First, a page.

Why It’s Okay (and Sometimes Good!) to Do Bicep Curls

As competitive athletes, most of what we do in the gym should have a specific purpose. Squats, Olympic lifts, sprints, corrective and mobility training, and accessory work claim a large amount of our training energy. Sometimes, however, we are given the opportunity to add in a few exercises that may not be in the “mainstream” programming for weightlifters, functional fitness athletes, and powerlifters. In this article, I will shed some insight on the justification of bicep curls within a sounds training program for olympic weightlifters, powerlifters, and yes, CrossFitters.

Bicep Curls Are Not “Functional”

A photo posted by Mike Dewar (@mikejdewar) on

Pulling Abilities

Grip and bicep strength play a large role in one’s ability to pull, whether it’s a deadlift, clean, or lifting large objects. Bicep training, when done using various grips, can be a great accessory to a sound training program. When I often discuss this concept, many people state that chin and pull ups are all one every needs, and while I agree that those two exercises are amazing at bicep and strength development, I do feel that standard bicep training can further enhance pulling. Without the bicep being able to withstand large amounts of isometric (deadlifts and other pulls) and eccentric (shall I say, kipping pull ups), the biceps may be prone to injury ad or limited capacities. In athletes who find themselves having issues holding onto heavy barbells and/or increased soreness in the arms following pull up workouts, bicep training may be beneficial to improve overall muscular and connective tissue health and performance.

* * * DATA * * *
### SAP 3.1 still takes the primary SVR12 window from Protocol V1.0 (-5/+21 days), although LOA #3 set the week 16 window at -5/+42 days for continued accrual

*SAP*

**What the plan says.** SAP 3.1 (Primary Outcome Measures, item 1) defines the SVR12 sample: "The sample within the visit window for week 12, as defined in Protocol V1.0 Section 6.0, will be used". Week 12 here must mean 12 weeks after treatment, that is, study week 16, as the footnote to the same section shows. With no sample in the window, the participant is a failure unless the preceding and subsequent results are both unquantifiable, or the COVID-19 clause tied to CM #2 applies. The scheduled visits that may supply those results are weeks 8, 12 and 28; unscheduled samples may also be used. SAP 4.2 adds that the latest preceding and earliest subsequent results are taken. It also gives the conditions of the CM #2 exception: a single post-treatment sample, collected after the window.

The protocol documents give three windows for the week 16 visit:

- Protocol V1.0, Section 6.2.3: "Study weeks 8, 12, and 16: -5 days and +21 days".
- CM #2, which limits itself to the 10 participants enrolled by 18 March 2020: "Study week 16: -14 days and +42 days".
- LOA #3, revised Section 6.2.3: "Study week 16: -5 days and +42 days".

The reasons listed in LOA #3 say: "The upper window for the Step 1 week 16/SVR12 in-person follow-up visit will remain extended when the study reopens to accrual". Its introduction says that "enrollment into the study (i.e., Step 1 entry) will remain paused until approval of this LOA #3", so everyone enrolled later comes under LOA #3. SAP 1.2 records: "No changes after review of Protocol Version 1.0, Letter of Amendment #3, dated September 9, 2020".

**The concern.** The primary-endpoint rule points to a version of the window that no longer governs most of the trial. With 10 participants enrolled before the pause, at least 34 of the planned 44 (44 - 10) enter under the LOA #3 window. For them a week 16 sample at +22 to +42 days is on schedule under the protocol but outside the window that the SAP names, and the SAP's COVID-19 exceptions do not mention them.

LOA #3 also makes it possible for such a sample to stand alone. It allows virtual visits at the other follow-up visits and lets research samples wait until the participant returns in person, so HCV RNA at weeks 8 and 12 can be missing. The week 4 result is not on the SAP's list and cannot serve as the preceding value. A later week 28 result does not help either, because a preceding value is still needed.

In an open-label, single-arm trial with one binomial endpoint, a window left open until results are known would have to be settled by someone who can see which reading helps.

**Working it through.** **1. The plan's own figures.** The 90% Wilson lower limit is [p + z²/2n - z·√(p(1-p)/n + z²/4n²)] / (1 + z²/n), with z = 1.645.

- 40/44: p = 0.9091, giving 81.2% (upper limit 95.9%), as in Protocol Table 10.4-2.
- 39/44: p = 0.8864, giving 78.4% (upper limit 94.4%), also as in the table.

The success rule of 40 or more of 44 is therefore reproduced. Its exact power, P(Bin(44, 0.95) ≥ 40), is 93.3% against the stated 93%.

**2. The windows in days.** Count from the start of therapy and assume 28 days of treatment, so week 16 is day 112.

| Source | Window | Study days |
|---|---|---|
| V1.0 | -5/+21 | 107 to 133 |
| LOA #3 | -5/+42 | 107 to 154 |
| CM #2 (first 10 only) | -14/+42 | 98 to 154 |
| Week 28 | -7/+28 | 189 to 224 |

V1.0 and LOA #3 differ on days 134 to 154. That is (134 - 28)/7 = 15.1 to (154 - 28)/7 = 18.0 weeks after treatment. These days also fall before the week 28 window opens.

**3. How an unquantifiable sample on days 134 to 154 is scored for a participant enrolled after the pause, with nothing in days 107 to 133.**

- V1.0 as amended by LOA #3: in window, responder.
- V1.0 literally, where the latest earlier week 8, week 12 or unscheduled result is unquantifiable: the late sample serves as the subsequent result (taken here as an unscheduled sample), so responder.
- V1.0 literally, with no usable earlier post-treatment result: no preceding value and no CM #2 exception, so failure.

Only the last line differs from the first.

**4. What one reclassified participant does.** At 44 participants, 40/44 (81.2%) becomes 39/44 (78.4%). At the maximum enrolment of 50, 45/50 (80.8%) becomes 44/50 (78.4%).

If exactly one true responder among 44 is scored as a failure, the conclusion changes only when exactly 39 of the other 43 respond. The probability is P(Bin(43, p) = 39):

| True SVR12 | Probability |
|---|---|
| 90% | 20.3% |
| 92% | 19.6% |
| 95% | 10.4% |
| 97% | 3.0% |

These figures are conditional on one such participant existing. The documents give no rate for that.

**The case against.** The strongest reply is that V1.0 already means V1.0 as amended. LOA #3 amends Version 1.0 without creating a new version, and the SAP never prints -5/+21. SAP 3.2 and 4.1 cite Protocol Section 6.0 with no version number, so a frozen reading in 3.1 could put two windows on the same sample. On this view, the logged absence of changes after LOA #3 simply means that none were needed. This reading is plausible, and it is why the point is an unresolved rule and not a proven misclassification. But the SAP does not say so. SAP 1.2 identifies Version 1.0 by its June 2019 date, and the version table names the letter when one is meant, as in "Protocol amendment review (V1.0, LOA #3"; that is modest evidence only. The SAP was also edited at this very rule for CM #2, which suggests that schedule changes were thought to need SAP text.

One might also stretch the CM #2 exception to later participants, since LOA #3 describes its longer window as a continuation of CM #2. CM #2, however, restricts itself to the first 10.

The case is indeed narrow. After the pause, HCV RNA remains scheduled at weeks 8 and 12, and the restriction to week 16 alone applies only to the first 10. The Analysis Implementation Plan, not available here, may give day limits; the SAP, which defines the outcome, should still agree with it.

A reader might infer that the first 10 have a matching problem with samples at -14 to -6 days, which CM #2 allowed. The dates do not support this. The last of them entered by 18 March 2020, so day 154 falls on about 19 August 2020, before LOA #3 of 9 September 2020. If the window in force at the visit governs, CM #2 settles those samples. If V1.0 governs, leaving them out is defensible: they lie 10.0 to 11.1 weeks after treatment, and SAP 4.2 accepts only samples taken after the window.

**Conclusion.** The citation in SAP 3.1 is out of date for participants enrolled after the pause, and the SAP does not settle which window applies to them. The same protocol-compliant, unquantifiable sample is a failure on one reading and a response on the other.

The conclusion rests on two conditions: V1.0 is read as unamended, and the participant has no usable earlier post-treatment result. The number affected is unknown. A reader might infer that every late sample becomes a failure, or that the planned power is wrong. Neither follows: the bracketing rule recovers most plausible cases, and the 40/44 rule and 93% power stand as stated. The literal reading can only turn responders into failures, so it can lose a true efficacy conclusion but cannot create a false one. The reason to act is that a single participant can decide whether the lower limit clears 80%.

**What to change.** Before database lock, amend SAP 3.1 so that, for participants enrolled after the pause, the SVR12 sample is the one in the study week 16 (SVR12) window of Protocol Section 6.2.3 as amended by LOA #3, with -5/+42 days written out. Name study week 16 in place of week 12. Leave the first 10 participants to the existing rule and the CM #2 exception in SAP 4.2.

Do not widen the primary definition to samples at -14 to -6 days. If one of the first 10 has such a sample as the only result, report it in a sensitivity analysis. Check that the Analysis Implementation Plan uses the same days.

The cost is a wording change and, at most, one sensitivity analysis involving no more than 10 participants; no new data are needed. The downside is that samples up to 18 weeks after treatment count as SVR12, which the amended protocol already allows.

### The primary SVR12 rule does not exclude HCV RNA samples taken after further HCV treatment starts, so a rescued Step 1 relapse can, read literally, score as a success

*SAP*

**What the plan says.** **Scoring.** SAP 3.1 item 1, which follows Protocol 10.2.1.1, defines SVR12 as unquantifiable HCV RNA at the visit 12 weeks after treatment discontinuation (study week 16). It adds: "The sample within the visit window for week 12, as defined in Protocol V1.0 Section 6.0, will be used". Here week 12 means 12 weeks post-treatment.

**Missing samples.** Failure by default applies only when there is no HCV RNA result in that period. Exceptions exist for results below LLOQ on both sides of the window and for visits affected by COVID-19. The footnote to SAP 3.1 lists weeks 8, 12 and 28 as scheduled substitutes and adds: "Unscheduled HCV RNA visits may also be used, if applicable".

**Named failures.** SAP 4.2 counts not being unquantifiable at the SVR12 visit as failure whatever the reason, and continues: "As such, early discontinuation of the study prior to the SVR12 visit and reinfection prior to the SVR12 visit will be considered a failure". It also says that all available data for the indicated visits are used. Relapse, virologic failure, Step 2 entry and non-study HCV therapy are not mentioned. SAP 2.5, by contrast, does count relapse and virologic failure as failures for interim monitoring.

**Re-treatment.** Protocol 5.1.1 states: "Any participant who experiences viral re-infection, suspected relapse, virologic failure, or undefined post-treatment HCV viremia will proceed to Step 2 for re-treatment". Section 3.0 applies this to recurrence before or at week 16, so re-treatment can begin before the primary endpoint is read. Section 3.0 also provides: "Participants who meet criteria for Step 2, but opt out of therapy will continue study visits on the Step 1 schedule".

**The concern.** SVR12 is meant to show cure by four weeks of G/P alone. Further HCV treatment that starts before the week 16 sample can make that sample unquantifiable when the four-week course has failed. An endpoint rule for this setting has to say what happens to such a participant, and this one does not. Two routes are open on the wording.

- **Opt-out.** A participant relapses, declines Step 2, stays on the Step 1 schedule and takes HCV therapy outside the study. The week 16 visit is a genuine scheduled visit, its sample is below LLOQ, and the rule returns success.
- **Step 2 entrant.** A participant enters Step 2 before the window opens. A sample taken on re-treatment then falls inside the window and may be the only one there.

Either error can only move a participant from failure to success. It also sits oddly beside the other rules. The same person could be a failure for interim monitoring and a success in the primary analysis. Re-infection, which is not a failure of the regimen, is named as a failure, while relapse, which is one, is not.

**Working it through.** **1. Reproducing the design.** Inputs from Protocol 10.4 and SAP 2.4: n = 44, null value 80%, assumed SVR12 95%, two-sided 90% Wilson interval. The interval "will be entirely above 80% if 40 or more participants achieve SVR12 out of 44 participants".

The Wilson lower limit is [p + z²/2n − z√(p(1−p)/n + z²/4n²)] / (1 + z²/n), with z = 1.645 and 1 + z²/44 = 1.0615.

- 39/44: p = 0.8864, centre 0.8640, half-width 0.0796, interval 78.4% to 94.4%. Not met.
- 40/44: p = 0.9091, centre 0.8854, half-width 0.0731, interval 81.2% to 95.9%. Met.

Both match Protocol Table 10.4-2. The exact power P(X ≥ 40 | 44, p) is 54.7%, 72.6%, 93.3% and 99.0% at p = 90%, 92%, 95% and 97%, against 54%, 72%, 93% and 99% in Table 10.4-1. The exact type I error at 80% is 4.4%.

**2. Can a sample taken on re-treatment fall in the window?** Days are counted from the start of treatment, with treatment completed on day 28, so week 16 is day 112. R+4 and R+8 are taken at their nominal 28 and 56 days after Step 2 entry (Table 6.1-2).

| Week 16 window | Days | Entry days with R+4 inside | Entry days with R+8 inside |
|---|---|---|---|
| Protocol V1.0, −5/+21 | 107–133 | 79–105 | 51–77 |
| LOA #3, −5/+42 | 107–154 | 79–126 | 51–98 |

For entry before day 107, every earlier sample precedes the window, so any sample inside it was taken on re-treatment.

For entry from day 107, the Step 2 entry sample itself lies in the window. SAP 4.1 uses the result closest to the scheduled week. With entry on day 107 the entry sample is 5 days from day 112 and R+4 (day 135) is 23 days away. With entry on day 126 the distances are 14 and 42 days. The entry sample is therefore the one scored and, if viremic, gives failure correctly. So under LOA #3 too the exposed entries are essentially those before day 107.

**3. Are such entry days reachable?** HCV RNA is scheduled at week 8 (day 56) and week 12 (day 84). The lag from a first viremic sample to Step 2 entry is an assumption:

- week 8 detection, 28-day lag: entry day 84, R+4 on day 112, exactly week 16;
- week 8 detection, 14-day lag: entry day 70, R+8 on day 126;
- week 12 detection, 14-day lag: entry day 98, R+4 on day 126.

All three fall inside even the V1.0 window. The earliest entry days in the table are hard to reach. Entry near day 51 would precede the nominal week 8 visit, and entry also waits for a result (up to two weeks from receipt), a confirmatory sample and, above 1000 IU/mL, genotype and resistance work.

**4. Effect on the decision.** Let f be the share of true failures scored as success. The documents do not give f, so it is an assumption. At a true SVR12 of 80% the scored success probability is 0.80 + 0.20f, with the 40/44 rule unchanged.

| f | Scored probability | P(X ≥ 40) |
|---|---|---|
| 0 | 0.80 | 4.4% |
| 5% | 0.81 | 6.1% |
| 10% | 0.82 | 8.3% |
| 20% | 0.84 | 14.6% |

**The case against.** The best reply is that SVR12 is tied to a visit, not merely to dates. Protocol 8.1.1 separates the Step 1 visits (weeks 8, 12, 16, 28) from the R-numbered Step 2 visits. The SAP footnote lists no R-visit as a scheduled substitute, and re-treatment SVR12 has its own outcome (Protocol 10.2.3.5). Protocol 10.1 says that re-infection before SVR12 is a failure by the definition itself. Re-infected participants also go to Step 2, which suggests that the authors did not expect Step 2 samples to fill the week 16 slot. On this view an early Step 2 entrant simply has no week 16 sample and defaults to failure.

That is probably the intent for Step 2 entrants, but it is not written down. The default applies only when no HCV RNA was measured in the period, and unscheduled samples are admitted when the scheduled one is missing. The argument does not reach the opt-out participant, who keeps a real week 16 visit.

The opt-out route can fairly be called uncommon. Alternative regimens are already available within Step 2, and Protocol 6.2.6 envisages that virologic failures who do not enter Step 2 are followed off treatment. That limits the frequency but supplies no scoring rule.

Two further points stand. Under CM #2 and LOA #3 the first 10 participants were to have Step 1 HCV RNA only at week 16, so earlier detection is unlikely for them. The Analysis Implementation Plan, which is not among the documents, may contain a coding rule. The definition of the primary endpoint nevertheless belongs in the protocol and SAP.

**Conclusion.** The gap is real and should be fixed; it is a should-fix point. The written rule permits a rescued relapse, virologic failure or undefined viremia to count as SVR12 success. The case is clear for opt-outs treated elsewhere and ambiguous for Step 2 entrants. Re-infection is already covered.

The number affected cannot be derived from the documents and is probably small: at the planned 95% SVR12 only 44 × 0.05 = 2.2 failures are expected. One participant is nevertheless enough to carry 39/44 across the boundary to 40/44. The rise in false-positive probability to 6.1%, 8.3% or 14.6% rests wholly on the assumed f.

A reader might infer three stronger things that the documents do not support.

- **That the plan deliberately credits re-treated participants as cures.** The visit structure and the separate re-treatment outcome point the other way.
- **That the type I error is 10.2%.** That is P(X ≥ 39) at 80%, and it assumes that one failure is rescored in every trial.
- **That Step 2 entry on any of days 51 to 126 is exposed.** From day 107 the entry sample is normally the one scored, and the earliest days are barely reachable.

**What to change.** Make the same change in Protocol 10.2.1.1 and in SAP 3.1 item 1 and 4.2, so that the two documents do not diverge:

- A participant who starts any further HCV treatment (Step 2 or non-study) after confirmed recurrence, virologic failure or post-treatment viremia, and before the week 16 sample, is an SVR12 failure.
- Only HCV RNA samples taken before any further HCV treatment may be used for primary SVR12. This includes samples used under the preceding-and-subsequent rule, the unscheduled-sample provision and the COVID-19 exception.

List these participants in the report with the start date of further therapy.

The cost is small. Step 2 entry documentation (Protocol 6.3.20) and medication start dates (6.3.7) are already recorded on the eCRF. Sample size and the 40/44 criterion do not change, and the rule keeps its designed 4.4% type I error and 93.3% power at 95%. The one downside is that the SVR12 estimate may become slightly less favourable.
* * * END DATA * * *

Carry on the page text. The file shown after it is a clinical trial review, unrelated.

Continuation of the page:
Overuse Injuries

Like any muscle, the bicep can be subject to a great deal of stress through the routine training of athletes. Torn biceps in deadlifts, elbow tendinitis, and other common injuries may be combated with a well rounded approach to training arm and grip muscles in different planes that may be lacking in one’s training. The greater amount of force a specific muscle can withstand via increased muscle mass, contractile units, and connective tissue health will result in increased injury resilience and continued performance over time.

Tricep Lockout Performance